Educate yourself on the basics of skin cancer: the different types of skin cancer, how to identify potentially cancerous spots, etc. Even when armed with the right information, it can be difficult to accurately identify skin cancer, so be sure to visit your dermatologist regularly, especially if you find a suspicious spot on your body. Self-checks should not replace a professional examination from your dermatologist, but they can help you detect skin cancer early on, which makes a world of difference when it comes to treatment and recovery.
It’s always better to prevent a problem than to treat it down the line. Wearing sunscreen daily year-round is an important step for preventing skin cancer. I recommend an SPF of at least 30 for daily wear, and an SPF of at least 50 if you plan to spend time outdoors. Protective UPF clothing is another way to protect yourself, especially if you are photosensitive or spending a lot of time exposed to UV rays (for example, when you’re at the beach).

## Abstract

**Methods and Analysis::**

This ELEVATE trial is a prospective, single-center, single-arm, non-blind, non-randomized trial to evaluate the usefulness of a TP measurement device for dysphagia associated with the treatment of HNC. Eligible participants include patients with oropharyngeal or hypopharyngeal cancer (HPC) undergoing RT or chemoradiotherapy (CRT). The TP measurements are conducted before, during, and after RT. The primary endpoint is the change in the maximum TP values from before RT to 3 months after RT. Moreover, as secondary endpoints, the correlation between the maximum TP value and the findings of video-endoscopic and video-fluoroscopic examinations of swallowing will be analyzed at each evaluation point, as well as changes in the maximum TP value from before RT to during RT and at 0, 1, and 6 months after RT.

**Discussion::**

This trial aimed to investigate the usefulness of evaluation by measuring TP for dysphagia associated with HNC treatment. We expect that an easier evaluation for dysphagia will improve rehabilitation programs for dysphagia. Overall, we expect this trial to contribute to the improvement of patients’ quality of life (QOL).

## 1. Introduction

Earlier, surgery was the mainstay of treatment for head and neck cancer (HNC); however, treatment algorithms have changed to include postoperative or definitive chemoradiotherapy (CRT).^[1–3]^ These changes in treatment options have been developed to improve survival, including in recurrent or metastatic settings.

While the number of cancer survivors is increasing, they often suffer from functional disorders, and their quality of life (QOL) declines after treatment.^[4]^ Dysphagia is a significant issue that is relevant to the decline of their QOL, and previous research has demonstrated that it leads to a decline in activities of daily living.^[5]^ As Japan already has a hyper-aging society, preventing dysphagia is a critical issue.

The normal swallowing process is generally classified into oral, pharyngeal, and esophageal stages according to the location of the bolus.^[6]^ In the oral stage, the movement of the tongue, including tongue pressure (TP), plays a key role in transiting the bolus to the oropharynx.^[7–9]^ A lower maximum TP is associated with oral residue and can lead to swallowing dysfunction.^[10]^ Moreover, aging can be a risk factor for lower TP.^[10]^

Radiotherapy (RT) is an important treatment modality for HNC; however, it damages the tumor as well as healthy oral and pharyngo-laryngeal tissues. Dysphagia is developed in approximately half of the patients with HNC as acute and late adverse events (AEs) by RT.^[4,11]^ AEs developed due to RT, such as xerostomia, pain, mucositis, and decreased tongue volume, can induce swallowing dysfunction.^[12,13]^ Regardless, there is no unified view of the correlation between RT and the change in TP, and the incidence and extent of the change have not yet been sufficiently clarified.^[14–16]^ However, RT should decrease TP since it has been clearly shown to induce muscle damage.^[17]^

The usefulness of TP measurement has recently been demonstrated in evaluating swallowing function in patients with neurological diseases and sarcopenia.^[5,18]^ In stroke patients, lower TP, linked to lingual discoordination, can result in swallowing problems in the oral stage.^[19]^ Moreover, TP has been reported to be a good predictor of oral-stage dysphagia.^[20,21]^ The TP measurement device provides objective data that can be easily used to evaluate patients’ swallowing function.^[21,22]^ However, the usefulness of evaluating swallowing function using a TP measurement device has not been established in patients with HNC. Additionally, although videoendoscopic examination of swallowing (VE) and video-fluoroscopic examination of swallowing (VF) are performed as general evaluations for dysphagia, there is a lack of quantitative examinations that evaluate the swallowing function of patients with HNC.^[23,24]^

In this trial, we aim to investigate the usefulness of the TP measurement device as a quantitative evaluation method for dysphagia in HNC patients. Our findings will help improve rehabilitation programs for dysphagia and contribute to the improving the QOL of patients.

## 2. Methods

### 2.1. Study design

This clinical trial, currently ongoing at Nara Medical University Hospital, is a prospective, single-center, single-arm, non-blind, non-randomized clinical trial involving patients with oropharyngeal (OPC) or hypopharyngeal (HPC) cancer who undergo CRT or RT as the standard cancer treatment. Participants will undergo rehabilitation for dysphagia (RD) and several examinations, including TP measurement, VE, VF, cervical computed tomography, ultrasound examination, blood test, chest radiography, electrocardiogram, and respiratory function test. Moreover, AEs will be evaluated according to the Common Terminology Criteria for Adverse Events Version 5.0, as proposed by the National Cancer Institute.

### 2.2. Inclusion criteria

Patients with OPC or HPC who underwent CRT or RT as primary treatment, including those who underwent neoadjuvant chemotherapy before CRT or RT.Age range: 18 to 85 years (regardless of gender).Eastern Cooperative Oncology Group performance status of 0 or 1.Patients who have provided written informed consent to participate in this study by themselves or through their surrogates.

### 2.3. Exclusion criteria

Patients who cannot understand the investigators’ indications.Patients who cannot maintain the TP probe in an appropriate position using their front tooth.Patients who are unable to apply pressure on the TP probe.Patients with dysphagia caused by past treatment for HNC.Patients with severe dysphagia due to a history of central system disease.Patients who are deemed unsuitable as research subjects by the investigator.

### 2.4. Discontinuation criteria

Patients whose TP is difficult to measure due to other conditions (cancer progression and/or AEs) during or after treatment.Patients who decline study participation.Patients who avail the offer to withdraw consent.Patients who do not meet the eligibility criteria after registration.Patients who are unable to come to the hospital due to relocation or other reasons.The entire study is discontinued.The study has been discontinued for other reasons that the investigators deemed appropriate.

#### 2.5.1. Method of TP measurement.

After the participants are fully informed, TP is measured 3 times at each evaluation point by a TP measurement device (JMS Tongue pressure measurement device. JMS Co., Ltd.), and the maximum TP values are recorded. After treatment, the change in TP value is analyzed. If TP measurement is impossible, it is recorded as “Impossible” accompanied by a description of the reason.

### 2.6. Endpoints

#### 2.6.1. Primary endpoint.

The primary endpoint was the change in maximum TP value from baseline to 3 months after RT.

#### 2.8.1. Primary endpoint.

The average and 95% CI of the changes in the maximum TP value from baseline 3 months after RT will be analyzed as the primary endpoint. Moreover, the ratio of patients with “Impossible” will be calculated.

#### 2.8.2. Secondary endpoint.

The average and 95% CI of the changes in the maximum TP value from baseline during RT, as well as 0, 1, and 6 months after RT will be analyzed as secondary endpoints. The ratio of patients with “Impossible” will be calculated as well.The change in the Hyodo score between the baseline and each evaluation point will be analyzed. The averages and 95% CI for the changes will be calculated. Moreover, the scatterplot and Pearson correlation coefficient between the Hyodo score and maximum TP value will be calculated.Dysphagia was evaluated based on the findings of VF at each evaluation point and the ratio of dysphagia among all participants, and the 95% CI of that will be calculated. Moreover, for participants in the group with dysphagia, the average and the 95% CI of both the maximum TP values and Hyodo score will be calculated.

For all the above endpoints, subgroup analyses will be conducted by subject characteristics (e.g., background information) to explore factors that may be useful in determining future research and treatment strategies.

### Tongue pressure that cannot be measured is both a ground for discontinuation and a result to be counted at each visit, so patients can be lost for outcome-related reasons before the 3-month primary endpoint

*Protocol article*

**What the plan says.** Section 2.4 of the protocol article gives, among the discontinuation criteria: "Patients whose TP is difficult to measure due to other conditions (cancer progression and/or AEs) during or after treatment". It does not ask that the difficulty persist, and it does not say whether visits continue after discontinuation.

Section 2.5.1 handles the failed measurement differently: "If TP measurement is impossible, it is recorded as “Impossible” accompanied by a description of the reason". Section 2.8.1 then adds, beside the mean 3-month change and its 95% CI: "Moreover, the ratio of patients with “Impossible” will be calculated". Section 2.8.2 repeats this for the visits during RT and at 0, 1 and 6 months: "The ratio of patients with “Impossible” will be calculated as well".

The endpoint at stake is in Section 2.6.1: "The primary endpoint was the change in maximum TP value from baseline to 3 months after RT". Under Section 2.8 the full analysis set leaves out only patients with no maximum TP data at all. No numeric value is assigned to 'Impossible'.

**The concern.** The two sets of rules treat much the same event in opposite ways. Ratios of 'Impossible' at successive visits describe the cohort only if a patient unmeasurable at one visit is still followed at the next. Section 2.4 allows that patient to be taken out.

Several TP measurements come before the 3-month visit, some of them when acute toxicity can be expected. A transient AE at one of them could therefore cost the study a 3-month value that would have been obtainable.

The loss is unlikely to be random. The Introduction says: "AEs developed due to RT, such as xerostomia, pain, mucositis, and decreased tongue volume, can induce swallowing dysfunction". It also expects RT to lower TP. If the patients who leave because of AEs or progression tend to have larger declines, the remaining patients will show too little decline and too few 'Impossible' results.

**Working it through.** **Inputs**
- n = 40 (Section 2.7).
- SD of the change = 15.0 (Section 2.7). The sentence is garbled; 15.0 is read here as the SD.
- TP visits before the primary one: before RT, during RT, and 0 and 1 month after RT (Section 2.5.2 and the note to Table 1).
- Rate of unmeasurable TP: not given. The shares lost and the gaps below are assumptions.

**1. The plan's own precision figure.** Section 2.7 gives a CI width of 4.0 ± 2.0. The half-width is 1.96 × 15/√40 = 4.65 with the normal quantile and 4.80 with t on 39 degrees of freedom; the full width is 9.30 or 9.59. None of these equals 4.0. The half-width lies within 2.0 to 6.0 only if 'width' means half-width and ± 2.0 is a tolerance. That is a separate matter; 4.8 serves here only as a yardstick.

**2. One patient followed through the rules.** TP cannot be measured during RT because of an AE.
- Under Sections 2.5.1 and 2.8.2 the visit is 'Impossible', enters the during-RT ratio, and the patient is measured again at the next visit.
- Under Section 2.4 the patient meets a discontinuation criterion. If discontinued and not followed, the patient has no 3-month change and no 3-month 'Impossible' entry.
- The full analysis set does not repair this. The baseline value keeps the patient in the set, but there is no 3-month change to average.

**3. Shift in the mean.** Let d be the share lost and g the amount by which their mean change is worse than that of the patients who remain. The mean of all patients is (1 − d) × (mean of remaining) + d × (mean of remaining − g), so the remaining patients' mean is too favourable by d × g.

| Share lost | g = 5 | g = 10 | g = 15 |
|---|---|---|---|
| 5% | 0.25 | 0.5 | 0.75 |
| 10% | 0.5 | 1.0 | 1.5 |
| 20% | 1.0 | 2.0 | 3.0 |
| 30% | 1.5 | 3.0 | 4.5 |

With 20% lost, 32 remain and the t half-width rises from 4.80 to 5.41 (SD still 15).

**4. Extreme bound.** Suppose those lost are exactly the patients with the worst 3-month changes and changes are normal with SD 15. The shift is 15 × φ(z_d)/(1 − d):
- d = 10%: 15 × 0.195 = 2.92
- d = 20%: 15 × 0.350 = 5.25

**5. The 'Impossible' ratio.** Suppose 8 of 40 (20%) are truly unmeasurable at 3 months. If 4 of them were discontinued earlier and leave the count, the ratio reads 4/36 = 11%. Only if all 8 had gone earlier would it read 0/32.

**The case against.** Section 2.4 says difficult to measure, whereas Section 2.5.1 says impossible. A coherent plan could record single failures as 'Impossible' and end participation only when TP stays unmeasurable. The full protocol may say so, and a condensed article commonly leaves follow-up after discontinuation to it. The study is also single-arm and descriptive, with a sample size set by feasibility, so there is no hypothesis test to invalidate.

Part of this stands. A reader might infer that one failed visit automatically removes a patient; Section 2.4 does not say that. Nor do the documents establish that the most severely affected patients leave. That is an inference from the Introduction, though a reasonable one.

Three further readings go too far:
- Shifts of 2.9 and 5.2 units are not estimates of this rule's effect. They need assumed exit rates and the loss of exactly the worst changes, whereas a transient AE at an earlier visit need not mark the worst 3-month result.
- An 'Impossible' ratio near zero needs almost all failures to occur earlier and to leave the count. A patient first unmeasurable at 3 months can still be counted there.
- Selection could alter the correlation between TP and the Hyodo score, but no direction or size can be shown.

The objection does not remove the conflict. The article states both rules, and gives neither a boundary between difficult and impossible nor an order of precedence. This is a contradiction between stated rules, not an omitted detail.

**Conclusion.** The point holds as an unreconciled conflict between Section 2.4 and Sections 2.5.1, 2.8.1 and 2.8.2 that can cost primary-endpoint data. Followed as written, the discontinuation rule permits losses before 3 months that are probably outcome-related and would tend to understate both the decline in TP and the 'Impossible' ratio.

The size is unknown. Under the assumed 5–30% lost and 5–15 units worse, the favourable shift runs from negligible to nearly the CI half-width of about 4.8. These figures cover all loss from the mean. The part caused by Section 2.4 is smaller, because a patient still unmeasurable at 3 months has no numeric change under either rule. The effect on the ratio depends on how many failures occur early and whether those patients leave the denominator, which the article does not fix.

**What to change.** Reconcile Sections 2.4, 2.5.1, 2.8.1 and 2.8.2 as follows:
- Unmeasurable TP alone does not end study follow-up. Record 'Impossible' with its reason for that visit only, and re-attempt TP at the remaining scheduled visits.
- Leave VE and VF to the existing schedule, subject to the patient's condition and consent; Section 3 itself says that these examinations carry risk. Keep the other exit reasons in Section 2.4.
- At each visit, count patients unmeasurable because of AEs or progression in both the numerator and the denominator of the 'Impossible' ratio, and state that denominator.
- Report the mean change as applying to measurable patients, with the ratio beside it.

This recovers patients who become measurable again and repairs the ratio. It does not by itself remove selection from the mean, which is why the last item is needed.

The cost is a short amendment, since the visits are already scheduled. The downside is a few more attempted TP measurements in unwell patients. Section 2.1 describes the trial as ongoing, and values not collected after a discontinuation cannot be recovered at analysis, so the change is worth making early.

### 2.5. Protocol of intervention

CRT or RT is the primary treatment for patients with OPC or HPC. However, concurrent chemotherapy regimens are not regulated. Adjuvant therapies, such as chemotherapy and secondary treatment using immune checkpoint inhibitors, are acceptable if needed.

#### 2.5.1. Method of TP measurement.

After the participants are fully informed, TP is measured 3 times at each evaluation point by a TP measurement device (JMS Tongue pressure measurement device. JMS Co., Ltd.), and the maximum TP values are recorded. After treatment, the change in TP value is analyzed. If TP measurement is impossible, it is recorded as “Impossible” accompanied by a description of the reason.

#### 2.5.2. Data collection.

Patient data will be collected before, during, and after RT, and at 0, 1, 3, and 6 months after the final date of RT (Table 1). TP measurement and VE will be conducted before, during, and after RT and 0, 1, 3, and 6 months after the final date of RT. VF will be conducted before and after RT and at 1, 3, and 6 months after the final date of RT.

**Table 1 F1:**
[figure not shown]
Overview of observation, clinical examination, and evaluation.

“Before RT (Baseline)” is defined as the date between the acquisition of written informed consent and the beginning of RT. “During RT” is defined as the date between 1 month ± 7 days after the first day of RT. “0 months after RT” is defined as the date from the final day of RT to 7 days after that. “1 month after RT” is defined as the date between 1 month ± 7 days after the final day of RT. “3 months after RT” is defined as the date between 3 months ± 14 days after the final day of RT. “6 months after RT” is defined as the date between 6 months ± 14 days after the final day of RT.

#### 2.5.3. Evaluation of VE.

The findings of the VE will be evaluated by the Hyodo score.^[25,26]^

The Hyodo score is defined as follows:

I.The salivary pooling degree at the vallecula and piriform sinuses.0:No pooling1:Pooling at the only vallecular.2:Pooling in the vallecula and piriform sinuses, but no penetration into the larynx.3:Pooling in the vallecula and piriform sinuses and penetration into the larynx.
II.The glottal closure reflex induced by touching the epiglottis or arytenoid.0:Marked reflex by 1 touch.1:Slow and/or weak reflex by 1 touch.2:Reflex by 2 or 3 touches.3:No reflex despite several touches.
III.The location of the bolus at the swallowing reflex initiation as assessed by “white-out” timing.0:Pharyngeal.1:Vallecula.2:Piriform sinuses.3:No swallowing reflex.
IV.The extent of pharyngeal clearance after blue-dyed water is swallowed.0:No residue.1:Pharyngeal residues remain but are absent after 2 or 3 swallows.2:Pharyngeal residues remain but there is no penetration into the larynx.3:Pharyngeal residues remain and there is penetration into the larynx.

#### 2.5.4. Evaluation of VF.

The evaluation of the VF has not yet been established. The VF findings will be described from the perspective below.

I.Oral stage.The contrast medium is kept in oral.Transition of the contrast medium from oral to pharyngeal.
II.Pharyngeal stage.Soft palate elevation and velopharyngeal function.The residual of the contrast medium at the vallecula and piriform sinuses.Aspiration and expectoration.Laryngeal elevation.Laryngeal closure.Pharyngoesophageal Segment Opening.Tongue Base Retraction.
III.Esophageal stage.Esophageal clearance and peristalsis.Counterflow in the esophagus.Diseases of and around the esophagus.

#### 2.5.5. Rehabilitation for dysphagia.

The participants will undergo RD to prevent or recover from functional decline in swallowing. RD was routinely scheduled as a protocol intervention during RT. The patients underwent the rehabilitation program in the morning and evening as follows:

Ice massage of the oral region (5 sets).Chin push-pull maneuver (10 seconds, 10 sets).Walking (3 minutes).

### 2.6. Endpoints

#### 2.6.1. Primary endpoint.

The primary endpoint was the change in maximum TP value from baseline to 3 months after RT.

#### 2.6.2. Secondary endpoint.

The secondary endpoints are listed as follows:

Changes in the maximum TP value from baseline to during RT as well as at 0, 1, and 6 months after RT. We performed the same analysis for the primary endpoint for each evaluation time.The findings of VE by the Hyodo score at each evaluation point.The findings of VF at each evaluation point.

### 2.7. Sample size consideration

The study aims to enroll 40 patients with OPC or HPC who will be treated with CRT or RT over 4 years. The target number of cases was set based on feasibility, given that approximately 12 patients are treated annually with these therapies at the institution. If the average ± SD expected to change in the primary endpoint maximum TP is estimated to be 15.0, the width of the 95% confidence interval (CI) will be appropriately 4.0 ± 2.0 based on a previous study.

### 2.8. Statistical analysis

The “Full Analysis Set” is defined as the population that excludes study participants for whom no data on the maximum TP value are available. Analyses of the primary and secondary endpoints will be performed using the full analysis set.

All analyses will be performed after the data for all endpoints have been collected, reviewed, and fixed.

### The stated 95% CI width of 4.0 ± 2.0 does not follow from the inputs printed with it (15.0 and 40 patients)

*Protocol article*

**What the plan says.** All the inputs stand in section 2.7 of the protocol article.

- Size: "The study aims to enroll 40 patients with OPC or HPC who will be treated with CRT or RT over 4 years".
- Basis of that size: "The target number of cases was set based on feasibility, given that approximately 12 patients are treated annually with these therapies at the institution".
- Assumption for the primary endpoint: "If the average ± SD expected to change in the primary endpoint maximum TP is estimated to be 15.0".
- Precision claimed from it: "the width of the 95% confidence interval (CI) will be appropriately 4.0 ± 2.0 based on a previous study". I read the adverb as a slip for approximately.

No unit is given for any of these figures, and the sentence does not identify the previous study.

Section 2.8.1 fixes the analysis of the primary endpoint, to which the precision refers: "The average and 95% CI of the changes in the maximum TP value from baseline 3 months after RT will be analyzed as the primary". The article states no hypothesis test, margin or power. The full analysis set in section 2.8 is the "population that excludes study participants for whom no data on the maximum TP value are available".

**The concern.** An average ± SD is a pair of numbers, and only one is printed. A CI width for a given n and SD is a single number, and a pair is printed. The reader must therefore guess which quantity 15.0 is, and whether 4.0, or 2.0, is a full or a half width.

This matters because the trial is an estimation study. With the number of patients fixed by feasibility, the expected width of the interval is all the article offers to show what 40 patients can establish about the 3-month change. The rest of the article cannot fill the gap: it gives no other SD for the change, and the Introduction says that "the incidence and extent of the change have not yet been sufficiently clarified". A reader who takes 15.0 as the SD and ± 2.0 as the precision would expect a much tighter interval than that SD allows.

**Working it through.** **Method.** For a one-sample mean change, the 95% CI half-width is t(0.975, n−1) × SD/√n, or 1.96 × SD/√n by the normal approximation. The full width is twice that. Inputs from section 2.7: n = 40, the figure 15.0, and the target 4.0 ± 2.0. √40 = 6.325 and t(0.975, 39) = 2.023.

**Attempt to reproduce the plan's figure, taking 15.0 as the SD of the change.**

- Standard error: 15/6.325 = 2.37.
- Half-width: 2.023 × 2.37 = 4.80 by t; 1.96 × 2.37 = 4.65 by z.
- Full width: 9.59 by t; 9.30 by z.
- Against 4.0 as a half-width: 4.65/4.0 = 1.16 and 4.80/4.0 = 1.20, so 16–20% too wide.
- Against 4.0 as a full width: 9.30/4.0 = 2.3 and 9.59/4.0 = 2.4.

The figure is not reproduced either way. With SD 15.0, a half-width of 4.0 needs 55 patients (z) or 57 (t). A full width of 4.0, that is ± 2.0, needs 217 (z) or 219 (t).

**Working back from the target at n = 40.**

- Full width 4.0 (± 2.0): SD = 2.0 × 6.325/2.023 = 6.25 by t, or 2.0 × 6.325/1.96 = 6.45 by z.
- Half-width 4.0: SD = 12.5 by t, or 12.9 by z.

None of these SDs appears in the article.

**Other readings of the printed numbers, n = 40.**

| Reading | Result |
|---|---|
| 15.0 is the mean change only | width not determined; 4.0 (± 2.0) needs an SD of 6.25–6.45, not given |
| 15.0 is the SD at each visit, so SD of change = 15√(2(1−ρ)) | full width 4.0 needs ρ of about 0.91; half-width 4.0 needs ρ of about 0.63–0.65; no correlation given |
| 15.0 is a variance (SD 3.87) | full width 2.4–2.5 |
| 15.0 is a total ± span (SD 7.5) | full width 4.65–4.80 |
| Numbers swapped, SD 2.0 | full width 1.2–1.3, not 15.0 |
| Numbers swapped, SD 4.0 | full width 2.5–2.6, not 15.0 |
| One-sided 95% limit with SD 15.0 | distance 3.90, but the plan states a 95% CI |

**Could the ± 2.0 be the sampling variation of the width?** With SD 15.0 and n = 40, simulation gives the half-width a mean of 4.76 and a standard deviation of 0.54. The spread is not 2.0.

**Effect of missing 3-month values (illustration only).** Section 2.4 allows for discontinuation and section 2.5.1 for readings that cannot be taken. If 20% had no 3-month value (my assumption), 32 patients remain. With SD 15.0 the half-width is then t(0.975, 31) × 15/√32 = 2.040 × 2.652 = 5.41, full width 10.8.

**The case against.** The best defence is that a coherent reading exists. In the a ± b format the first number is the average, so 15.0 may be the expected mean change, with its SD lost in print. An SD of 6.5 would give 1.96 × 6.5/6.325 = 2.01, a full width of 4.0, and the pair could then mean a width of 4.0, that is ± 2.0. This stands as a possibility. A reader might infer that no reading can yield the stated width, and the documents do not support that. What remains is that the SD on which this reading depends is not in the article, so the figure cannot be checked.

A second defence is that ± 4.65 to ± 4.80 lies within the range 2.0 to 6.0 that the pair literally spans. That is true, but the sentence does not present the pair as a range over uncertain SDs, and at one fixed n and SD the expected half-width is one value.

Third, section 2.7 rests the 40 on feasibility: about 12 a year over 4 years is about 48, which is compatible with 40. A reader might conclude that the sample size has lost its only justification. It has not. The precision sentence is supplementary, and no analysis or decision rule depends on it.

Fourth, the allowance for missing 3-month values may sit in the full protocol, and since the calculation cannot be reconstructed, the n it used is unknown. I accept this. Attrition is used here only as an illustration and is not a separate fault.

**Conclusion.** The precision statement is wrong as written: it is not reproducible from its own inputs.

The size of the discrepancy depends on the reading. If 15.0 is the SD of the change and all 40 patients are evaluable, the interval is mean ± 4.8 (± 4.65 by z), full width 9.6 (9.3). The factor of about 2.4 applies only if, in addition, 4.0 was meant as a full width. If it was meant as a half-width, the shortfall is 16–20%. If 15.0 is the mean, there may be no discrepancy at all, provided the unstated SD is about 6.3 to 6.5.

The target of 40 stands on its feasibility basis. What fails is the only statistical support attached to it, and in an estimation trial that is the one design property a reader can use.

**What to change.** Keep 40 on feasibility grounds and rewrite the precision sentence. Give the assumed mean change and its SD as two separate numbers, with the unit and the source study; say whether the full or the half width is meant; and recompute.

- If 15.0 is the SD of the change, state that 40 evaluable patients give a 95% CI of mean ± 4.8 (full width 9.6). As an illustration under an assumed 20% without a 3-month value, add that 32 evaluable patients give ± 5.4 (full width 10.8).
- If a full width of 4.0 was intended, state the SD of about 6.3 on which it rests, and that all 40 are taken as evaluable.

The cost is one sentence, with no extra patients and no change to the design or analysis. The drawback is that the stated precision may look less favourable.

I wear sunscreen daily - it’s always the final step in my skincare routine. Elizabeth Arden’s PREVAGE City Smart Broad Spectrum SPF 50 Hydrating Shield, Glo Skin Beauty’s C-Shield Anti-Pollution Moisture Tint SPF 30, and ISDIN Mineral Brush SPF 50 are some of my favorites.
I also wear UPF protective clothing whenever I’m spending a significant amount of time outdoors. I like Coolibar, Mott50 and Lilly Pulitzer. I perform self-examinations regularly, and at least once a year I will have another dermatologist do a full skin cancer screening.